More than three months after the arrival of Hurricane Irma, Monroe County continues to deal with a storm of storm-related problems.
Monroe County commissioners, meeting today at the Murray E. Nelson Government and Cultural Center on Key Largo, look at an agenda with at least 20 Irma-related topics ranging from costly digital-equipment replacement to new debris-storage sites and possible health hazards in public buildings.
“County staff is working to remediate structures that sustained water intrusion, mold and mildew caused by Irma,” says a report from Johnnie Yongue of Project Management.
The Monroe County Sheriff’s Office headquarters, for example, “has suffered leaks throughout the building including at many windows,” requiring air-quality testing.
Another environmental-management contractor has been signed to “to identify biological hazards, levels of contamination and to provide equipment and cleaning services in parts of the building contaminated with mold and mildew.”
The county’s Information Technology department seeks $715,378 to replace telephones, computers and generators that failed or suffered problems during the storm. Some were exposed to water and wind.
“Components in critical systems that cannot fail should be replaced under suspicion of damage,” a county report says. “Many components in our phone system experienced damaging conditions. With no guarantee of finding replacements, system components have already failed that are no longer being produced.”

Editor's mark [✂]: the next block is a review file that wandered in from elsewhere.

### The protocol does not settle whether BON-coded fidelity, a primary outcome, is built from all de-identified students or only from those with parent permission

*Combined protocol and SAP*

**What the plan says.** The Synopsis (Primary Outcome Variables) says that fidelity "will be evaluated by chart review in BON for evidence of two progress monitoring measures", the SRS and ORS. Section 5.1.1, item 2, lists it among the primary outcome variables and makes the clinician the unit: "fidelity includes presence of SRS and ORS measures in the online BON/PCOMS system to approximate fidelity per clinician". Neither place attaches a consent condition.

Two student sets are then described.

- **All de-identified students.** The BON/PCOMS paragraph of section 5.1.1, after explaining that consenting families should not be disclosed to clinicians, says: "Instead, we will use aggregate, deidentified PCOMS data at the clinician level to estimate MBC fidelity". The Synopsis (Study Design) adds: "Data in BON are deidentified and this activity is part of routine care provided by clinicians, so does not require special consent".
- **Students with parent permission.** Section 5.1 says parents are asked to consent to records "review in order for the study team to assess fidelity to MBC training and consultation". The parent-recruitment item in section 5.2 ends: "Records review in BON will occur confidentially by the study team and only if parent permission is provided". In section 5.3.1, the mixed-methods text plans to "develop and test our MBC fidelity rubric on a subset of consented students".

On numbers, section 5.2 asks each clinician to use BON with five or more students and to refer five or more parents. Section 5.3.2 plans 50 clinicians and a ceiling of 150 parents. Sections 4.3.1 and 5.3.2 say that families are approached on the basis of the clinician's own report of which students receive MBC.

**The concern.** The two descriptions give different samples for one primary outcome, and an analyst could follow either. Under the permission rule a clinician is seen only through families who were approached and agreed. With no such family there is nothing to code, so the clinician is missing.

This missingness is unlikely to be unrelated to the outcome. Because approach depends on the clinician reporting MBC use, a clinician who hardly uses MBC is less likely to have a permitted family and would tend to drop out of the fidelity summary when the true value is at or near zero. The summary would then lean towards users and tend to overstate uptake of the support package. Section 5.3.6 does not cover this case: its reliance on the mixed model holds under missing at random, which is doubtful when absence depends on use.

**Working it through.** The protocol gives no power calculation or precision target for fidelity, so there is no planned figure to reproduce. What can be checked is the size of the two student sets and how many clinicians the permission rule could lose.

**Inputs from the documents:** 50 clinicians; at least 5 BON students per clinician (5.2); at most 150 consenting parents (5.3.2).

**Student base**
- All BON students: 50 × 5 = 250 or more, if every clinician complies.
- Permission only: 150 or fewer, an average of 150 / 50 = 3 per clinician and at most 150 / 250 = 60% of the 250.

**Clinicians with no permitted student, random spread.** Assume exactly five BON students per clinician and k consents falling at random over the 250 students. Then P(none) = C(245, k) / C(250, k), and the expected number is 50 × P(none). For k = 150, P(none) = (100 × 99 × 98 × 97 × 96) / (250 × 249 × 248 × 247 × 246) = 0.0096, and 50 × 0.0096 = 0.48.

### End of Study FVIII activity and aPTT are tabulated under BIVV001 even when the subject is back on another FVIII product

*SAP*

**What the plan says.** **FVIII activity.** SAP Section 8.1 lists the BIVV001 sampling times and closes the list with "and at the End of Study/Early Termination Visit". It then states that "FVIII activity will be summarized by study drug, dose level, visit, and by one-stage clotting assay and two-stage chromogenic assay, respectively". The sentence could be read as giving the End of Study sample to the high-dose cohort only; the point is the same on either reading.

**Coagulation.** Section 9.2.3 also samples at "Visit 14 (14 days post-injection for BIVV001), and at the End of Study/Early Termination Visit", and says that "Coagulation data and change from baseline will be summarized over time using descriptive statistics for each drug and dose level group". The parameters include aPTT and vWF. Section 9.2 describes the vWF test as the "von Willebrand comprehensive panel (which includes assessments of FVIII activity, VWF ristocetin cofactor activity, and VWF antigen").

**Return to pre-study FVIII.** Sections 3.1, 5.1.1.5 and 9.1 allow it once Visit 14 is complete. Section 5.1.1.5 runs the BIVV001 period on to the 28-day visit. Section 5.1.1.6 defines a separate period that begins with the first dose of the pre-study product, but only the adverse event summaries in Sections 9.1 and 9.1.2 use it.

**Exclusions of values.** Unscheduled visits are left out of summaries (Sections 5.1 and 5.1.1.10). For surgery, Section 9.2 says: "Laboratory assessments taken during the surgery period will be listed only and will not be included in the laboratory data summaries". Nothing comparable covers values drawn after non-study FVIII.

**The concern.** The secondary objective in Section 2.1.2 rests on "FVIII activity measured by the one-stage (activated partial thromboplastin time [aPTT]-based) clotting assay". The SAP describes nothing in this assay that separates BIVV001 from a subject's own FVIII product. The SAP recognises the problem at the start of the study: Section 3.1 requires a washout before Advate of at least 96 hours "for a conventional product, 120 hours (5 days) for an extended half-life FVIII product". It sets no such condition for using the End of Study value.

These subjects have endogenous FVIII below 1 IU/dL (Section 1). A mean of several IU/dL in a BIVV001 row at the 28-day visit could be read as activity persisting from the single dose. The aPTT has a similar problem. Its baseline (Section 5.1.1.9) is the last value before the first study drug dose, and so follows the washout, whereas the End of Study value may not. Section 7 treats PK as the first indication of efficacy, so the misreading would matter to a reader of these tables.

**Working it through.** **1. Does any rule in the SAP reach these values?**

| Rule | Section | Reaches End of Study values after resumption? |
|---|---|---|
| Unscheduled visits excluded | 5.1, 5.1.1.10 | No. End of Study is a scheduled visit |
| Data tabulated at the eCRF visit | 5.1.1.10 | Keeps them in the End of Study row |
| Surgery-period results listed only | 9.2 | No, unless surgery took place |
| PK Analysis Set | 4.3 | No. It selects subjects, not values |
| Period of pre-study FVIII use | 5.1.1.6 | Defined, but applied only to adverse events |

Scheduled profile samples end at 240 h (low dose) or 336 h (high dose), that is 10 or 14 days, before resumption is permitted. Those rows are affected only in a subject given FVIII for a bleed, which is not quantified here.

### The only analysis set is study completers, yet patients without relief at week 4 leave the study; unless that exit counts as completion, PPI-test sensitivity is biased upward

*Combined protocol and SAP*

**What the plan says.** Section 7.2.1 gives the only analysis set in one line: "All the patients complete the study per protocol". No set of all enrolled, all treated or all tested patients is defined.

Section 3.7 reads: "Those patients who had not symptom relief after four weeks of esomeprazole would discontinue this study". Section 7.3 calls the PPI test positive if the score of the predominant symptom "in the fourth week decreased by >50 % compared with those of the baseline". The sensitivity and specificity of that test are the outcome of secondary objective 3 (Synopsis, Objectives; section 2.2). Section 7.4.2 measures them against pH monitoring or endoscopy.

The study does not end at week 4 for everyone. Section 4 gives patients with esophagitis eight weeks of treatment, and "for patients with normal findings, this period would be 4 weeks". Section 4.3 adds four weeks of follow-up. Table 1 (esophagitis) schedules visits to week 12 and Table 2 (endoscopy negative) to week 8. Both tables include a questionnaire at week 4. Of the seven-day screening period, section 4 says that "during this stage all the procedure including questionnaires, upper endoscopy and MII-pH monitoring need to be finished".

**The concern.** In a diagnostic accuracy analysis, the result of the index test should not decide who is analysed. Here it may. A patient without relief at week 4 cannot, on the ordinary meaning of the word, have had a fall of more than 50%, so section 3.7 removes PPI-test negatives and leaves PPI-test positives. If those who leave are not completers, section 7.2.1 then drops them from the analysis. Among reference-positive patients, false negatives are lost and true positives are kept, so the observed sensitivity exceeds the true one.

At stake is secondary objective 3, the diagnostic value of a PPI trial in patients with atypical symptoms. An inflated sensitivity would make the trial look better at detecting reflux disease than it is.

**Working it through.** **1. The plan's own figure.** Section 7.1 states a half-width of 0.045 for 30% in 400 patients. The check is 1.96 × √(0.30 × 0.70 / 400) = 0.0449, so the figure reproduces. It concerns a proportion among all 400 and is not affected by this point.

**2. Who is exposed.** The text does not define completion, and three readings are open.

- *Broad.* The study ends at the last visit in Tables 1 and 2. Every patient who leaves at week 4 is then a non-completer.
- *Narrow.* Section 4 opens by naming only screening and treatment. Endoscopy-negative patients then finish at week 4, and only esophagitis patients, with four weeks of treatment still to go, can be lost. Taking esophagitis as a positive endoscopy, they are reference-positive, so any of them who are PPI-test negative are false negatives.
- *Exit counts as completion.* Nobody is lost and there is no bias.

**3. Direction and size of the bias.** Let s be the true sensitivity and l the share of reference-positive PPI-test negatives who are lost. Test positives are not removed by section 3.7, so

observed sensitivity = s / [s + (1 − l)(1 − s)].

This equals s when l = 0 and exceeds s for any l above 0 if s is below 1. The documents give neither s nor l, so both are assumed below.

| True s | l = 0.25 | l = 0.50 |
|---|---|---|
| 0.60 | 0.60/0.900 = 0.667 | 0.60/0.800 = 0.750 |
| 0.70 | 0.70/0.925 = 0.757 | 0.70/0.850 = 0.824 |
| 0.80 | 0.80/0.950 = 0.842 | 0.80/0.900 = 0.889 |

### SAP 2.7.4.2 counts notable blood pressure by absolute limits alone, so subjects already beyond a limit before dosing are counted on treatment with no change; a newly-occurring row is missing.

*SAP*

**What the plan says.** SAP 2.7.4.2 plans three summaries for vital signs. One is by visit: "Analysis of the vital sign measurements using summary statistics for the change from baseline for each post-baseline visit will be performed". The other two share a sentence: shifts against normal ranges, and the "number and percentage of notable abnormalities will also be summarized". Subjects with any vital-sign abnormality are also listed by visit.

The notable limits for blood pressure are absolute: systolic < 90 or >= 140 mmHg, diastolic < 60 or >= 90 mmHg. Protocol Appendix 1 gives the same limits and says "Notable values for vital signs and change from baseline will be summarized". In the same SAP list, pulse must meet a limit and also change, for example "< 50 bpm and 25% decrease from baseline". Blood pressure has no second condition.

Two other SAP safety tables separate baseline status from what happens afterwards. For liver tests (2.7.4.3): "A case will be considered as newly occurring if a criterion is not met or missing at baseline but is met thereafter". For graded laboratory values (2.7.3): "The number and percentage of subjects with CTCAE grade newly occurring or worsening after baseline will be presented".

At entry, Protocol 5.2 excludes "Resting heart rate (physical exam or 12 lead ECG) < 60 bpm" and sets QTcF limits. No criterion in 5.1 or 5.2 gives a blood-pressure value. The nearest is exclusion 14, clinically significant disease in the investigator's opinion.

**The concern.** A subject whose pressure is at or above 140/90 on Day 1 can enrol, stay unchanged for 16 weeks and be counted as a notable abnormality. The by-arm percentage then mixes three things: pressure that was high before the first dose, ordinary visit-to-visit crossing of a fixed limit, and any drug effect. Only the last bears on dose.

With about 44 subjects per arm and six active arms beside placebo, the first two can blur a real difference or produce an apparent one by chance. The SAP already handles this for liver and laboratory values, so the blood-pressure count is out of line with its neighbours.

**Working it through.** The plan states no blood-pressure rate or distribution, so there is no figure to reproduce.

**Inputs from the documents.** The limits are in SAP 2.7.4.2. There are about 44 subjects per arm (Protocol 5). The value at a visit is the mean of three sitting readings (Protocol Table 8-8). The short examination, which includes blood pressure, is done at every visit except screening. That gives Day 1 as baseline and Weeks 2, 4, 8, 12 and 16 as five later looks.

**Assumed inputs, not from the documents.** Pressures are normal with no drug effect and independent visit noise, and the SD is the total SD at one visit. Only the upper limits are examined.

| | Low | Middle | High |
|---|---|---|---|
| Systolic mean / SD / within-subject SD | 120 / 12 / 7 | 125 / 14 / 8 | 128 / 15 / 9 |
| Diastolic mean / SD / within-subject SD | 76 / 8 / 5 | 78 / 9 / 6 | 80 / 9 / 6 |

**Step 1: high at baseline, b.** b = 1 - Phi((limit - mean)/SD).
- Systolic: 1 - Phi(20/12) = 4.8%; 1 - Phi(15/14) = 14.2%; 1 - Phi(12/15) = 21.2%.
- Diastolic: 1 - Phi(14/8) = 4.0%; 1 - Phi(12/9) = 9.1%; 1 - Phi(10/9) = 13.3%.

Commissioners also will review proposals in the “Affordable Housing Recovery and Rebuilding Recommendations and Action Plan” that seek $20 million in funding from the state to buy “six to nine trailer-park sites [that] may be available ... for affordable housing.”
Another $30 million may be sought from Florida’s State Apartment and Incentive Loan program that provides financial incentives to developers of workforce or affordable complexes. Finding suitable sites in the Florida Keys for such projects remains difficult, the report notes.
The county also will be asked to approve rental money for a debris-storage site already in use on Summerland Key. The county would pay $1,065 per day.
Tavernier residents living near the county’s Harry Harris Park will ask commissioners when the popular oceanfront facility, closed since the hurricane, may reopen after its current use as a marine-debris site.
Today’s commission meeting at the mile marker 102 complex begins at 9 a.m.
Kevin Wadlow: 305-440-3206